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Remember When

  • I went into the wrong profession

    For years, there were two vacant lots between our house and the one where the family of building contractor Mr. Barney Gardner lived. 

    Those overgrown fields were the setting for many adventures such as fighting wild animals in the jungle or standing off an Indian attack on the prairie.

    But all good things eventually come to an end. One of the fields disappeared when Mr. Ned Gregory, Sr., and his wife Mrs. Lucille, built a two-story brick house next door to us.

  • Between season is now here

    Cool mornings and warm afternoons pretty much sum up the weather on Chesterfield Avenue this week. We wrapped up a few of the big pears in tissue paper and placed them in a corner of the back porch. 

    Those pears will taste just right around Thanksgiving.

    The talk of the town was politics, chewing tobacco, elephants and airplanes, depending on what circle you ran with.

  • Stand up, be quiet for our veterans

    – Editor’s note: Mr. Evans is taking a well-deserved break this week. We are reprinting this Remember When column, which was originally published in the Nov. 8, 2008, edition of The Lancaster News. It is especially timely with Veterans Day observance on Friday. 

     

    At one time, the significance of Nov. 11 – Veterans Day – wasn’t lost on anyone.  

  • I'll just let ol' Tiger sleep it off

    Lancaster folks were a bit antsy the last week of October 1940.

    All of this war stuff was taking a toll. 

    James Williams of Route 4 and Henry Flynn of Elm Street were among the first soldiers whose draft numbers were drawn from a fish bowl in Washington, D.C., that week.

    It had been a tough week. Friday night’s weather had messed up the football game between Lancaster and Fort Mill. The game ended in a 7-7 tie. Some didn’t go ’cause of the rain and the ones who went were mad about the outcome.

  • They will eventually get used to Halloween

    It’s almost Halloween and it seems I’m the only one in the family who is excited about it.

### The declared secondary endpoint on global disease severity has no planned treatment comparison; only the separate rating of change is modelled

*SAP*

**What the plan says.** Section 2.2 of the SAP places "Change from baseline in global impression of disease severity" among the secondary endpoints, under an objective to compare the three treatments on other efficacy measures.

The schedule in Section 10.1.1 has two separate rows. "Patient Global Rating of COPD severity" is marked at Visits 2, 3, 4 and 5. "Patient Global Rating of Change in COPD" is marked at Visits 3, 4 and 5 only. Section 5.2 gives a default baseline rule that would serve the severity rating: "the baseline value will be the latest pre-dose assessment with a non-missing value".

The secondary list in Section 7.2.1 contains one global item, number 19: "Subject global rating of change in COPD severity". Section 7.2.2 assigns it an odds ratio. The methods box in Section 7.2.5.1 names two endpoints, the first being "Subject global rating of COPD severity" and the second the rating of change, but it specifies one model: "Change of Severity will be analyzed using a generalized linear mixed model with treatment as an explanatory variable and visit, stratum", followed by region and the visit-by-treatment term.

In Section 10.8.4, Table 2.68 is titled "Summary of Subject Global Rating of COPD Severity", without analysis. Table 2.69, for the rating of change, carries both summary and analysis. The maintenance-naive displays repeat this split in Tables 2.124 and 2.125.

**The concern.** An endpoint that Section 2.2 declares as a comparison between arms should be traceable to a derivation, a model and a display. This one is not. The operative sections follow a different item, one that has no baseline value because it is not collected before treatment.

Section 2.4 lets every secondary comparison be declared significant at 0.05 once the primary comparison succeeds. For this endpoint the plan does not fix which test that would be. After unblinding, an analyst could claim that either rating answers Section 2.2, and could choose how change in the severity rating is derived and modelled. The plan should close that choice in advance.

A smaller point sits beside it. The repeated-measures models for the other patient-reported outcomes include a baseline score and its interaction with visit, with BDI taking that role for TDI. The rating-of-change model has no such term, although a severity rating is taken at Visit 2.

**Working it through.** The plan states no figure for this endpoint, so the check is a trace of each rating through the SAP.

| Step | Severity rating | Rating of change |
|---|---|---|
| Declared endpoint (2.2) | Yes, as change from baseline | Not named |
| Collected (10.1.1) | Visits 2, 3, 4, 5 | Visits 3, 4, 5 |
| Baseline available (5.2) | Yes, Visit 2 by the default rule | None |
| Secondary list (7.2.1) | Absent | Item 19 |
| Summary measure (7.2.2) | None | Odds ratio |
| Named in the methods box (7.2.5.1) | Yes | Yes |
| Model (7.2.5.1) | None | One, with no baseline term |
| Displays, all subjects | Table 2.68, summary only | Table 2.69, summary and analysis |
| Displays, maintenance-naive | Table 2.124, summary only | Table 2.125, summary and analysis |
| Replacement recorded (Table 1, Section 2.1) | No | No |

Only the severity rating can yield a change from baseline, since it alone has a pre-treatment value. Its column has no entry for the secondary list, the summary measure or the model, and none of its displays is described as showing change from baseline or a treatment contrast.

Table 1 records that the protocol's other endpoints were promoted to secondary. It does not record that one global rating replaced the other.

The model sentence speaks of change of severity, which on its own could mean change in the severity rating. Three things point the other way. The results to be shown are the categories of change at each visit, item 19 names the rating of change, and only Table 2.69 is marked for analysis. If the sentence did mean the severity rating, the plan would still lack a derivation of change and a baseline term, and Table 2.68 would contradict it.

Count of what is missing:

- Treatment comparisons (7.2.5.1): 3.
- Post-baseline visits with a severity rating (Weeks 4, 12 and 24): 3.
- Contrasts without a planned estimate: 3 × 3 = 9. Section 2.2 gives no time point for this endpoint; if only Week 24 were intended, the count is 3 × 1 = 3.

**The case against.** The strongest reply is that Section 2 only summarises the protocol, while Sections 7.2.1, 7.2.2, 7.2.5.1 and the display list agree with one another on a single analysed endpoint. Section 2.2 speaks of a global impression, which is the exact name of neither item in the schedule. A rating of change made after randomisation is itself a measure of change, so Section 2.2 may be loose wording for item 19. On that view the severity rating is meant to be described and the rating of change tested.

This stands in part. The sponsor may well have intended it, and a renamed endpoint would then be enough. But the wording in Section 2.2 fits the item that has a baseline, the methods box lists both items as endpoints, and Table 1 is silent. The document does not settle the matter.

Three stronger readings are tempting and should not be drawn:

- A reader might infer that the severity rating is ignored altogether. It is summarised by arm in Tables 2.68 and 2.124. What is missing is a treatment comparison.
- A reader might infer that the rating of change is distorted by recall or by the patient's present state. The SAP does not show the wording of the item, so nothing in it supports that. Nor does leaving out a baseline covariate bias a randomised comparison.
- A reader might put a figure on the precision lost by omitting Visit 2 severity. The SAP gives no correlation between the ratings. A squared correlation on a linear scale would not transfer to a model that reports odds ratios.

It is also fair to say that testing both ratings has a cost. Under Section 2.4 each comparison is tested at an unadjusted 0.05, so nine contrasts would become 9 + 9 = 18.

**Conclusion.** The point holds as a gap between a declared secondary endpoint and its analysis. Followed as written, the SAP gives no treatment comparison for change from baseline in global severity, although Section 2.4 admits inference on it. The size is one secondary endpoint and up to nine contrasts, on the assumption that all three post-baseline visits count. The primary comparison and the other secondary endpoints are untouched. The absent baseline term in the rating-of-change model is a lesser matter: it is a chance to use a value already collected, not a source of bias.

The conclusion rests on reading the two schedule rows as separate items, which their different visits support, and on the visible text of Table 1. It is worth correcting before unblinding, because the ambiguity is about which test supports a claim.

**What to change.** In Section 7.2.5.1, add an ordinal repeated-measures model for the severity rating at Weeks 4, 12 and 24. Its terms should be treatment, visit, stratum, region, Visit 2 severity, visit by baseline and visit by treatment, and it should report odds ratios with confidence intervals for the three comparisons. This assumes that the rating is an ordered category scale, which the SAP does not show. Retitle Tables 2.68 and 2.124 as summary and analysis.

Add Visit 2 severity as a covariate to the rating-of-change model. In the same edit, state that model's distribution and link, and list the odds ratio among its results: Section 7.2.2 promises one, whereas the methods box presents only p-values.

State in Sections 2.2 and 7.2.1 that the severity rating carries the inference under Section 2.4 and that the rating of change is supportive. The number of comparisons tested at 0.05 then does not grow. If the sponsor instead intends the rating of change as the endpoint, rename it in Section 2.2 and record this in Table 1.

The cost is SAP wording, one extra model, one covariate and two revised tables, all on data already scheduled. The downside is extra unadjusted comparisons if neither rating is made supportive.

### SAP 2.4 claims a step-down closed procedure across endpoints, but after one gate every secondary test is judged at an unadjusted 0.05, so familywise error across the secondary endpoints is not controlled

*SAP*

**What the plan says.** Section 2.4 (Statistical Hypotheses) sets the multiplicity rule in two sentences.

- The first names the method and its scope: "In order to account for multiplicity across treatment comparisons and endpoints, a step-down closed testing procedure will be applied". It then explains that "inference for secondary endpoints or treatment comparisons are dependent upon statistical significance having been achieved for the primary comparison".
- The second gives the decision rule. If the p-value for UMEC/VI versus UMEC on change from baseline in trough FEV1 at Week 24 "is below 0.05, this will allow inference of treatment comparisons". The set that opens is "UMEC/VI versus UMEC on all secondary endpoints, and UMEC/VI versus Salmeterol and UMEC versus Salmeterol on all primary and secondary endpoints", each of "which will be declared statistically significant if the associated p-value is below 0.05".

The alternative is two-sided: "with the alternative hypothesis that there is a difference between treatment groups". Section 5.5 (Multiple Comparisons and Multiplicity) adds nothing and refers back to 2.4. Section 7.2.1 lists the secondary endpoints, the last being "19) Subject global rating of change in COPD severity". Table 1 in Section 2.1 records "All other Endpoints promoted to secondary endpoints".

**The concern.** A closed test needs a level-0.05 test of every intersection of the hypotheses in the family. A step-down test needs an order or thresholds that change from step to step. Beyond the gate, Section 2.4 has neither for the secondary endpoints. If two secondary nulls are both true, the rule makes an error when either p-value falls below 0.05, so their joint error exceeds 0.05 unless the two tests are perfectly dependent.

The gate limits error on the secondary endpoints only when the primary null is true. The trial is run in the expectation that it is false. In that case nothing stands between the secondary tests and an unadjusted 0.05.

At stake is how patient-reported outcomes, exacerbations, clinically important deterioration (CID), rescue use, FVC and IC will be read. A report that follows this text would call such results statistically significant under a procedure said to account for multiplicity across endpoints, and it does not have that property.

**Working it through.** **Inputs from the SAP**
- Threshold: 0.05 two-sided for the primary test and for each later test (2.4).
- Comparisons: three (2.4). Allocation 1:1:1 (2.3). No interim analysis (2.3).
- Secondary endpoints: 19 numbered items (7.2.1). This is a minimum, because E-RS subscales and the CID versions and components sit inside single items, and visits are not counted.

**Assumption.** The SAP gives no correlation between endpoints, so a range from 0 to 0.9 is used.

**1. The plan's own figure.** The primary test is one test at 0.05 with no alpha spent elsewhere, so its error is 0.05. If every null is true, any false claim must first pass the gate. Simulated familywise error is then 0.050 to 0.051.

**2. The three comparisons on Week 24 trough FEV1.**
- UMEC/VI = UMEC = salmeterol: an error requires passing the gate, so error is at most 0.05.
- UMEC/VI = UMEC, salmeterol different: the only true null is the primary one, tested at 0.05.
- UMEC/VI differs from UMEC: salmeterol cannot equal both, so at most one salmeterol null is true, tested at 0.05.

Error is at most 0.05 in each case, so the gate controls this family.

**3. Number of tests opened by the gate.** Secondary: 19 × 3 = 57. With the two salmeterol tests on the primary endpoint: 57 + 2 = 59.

Sometimes, my offspring can be a bunch of fuddy-duddies. But that’s OK. I’ll take up the slack for their indifference by setting the mood, just as I did last year.

    With great-grandkids running around under foot and nobody else showing much interest, I figured it was up to me to teach them the intricacies of trickin’ and treatin.’

  • Daddy's driving advice is still good

    One of the marvels of modern society is the ability to read the views of various folks who contribute to newspapers all over the world. In case you missed it, we just celebrated National Newspaper Week.

    According to the latest research, almost 70 percent of your neighbors have read either a printed newspaper or a cyberspace version in the last seven days.

    I think it’s because the old black and white and “read all over” newspaper is still the most trusted source of local news we have.

  • I really dug up our past

    My wife wanted some nice, fresh sand around a flower bed. 

    It was a simple request, and just as any well-intentioned man of the house would do, I managed to postpone it as long as possible. 

    However, my excuse well had run dry. This was one honey-do task I was not looking forward to. 

    At first, I considered a trip to Porter-Belk Lumber Co. for a couple bags of sand. But, hey, that costs money. 

    These days, with all of this green-thinking, recycling is back in style. 

  • I have really lost my marbles

    My idea of shopping usually involves a mall bench. 

    Recently, while sitting on one, itching for the stores to cut out the lights, I spied an electronics store right across from my perch. I couldn’t help but notice young people going in and out of it. 

    You know, sometimes an old man’s curious nature gets the best of me. 

    In my case, that nosiness – uh, curiosity – dates back to summer evenings in 1942. 

  • Aunt Bess's buttons get me through

    Times are pretty lean for a lot of folks right now.    

    I hate to paint a bad picture, but they’re gonna get tougher before we see a turnaround. 

    The stock market is moving like a roller coaster again. 

    Some of us older folks have been on this ride before.

    We have leadership in Washington, D.C., that is capable of giving folks a leg up, but there are others who condemn them for helping the hurting.

  • My luck has got to change sometime

    Bless Pete, the whole house was shaking. No, I’m not referring to the recent earthquake that one of the Buford fellas compared to a washing machine that was acting up.

    It was indeed my granddaughter’s clothes washer acting up.

    Now, it’s safe to say there was some small measure of a family disagreement as to when a new washer would be ordered. 

    I was smart enough to stay out of it. That kind of “ain’t got no dog in this fight” wisdom comes with age.